The director uses the pianos at center stage as more than just music boxes. Eliza lounges on them after dancing all night and even reaches over to turn a page for a deadpan Bill Corcoran, who seems determined to not be distracted by the play around him.

But all this would be for naught if we didn’t have a fair lady. Eliza and Mama Rose in “Gypsy” are the two greatest women’s roles in musical theater. We’ve gone from Julie Andrews’ perky soprano on Broadway to the elegance of Audrey Hepburn on film to hundreds of also-rans.

Jessie Austrian, who has the role here, is a delight who brings something new that goes with the staging. Most Elizas are recognizably a burgeoning lady too early in the game. Austrian captures that “middle” period of Eliza, the vulnerable, saucy common girl who is learning.

Austrian has played this version before during its incarnations at the Actors Theater of Louisville and The Cleveland Playhouse. Sassy and forceful, her Eliza is no wilting flower and, with a flash of those eyes, we know Higgins doesn’t have a chance.

Timothy Crowe’s Henry Higgins is serviceable, but why were his numbers at a noticeably faster pace than hers, making them almost become patter songs? These lines, in any case, should be acted, not sung, but he rectifies himself well in the finale, admitting to growing accustomed to her face.

Alfred Doolittle, Eliza’s common-man father, should be older and more folksy than suggested by Mark Peckham . For whatever reason, he couldn’t command center stage for all of the dance segment of his two songs, “Get Me to the Church on Time” and “With a Little Bit of Luck.” We’ve always thought those songs seemed as if they came from another show anyway.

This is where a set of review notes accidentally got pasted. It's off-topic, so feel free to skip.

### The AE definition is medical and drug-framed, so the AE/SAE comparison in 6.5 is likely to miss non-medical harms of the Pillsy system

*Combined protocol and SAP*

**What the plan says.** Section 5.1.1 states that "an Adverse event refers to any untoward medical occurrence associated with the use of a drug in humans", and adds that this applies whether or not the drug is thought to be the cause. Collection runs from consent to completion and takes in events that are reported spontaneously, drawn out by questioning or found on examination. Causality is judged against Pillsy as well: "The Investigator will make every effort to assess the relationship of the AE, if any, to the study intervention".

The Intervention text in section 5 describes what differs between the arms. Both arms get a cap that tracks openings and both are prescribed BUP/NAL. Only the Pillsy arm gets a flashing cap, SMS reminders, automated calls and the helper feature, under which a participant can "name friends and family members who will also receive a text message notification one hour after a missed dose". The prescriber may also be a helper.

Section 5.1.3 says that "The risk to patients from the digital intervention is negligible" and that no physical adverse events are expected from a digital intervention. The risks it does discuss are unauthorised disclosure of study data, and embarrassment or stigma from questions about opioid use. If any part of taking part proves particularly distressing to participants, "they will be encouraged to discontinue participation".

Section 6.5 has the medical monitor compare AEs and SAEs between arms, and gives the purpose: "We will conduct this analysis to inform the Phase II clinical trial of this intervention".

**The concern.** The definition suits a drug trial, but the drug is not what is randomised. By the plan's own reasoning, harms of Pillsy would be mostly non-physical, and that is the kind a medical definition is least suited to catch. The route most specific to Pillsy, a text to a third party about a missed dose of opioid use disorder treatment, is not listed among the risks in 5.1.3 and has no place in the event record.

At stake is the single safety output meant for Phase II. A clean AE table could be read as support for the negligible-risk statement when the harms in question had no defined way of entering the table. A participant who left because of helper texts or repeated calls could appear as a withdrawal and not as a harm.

Kelli Wicke Davis’ choreography was sprightly in a traditional way. Nothing original here, but, still, the dancers couldn’t handle it – missing lifts and turns. Costumingwise, one could have hoped for something different, maybe mod or stylish for Eliza’s ballgown. The poor girl here looks more as if she’s going to a high school prom.

Dehnert makes a bum choice in the staging of the finale. It would have been much more dramatic to have just the two leads onstage, as she appears from nowhere and is, quietly, acknowledged by him. It is a mistake to bring the entire chorus into the scene .

But there are wonderfully original moments such as when Eliza walks out on Higgins in a huff . We hear her footsteps re sound throughout the theater as she storms out and finally opens the rear stage door to go, yes, out onto the Norfolk street beyond.

There are plenty of wonderfully original moments that make this “My Fair Lady” a musical unto itself. The cobwebs are effectively swept away.

Mal Vincent, (757) 446-2347, mal.vincent@pilotonline.com

THEAter REVIEW

“MY FAIR LADY”

What The Alan Jay Lerner and Frederick Loewe musical, adapted from George Bernard Shaw’s play “Pygmalion”

When Through Oct. 5: 7 p.m. Tuesdays; 8 p.m. Wednesdays, Thursdays and Fridays; 4 and 8 p.m. Saturdays; 2 p.m. Sundays, and 7 p.m. Sept. 28.

Where Wells Theatre, Monticello Avenue and Tazewell Street, Norfolk

Tickets $29.50-$42.50, (757) 671-8100

Originally published by BY MAL VINCENT.

(c) 2008 Virginian – Pilot. Provided by ProQuest LLC. All rights Reserved.